You can get a whole-house humidifier starting from $120. Humidifiers with lots of features such as programmable timers, electronic controls, humidistats, etc., can cost a lot more. It all depends on you – if you need these features or not.
Cool mist humidifiers can have less influence on your power bill because, unlike warm mist units, they do not require extra electricity to heat the water. However, the power demand of a warm mist humidifier is equivalent to the electricity needed to heat a teapot, so you may not even see a difference.
Humidifiers include many features and controls that make operation more comfortable. Some well-known ones to look for include:
- Variable Speeds. It is important (at least for us) that your humidifier has more than one speed because selecting from more than one operating speed lets you control a humidifier’s moisture output and limit power usage. Also, multiple speeds help you adjust the noise level.
- Built-In Hygrometer/Humidistat. A hygrometer measures the quantity of moisture within a place and tells it as a percentage, so you will always know if the humidity is within the recommended range (30 to 50 percent). A humidistat operates identically, but it can automatically turn the unit on and off to maintain a preset humidity level.
- Automatic Shutoff. We think this is a must feature. If the humidifier has an automatic shutoff, it automatically turns off when the water reservoir is empty. This is important for safety reasons as well as for energy efficiency.
- Digital Control Panel helps to ease your life. Digital measurements tell you exactly where your humidity falls and help you make precise changes. While analog controls are helpful, they may not give you the accuracy of a digital control panel.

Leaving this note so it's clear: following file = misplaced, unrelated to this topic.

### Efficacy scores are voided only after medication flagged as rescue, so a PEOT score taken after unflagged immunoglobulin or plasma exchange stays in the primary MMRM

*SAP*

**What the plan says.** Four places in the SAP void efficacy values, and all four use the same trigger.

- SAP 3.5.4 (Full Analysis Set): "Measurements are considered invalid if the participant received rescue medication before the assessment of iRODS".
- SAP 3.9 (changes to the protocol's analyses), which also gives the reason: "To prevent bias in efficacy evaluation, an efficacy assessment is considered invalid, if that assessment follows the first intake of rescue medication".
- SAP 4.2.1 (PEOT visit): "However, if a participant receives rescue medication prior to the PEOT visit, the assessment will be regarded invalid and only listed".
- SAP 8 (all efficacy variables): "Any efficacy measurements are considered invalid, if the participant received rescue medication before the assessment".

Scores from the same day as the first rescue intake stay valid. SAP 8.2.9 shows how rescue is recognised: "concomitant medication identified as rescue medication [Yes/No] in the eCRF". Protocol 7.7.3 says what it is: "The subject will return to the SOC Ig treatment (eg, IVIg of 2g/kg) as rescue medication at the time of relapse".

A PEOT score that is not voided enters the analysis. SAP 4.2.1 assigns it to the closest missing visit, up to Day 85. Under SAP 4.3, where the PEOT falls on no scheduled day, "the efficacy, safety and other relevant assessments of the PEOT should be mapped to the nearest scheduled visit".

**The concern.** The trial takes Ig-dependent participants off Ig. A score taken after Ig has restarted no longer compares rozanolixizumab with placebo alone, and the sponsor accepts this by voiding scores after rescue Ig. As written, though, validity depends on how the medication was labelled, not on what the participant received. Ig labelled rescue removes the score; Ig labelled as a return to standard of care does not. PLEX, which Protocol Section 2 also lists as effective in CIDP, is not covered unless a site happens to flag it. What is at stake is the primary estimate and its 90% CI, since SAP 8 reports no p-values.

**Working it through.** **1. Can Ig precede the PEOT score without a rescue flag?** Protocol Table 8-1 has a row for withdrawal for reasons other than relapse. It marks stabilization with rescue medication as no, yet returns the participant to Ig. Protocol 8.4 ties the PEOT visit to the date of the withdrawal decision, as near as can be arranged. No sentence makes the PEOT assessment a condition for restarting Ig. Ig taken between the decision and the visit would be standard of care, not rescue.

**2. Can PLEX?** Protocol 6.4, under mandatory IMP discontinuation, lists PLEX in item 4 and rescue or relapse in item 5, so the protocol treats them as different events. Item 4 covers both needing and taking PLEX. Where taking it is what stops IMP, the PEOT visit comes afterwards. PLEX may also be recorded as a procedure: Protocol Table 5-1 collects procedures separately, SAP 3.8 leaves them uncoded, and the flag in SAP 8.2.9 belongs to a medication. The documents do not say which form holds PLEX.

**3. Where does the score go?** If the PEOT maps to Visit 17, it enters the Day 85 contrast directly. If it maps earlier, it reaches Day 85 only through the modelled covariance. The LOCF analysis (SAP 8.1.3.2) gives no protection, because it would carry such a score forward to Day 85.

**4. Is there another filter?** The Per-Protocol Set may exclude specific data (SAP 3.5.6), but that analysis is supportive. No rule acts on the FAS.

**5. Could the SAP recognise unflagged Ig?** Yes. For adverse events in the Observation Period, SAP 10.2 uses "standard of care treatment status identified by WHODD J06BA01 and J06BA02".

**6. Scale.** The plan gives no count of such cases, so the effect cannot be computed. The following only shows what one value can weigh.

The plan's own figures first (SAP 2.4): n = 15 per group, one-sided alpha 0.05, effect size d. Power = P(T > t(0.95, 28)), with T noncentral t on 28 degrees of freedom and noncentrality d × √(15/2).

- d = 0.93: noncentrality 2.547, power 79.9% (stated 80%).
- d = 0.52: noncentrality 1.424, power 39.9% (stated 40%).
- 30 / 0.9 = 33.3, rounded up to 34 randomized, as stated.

- Indicator Lights. These lights signal you when the humidifier’s water tank runs low, filters or other parts need to be replaced, or when it’s time to clean your humidifier.
- Demineralization Cartridge eliminates mineral content from your water to reduce the risk of white dust. Breathing white dust can exacerbate existing respiratory diseases and cause new ones to develop.
Maintenance and Care
If you do not maintain your humidifier properly, it can work for your health. All humidifiers, and warm mist units, need regular cleaning and disinfection to curb bacteria, mold, and mineral growth.
If this is not done, pollutants can be released into the air you breathe. Over time, breathing polluted air may aggravate allergies and asthma, trigger flu-like symptoms, and contribute to a lung infection.
If you use your humidifier every day, you should clean it at a minimum once a week. Follow the manufacturer’s instructions in your product manual to clean and care for your humidifier. Consider using distilled or de-mineralized water to help decrease the number of mineral deposits that may develop. Change filters and other parts regularly.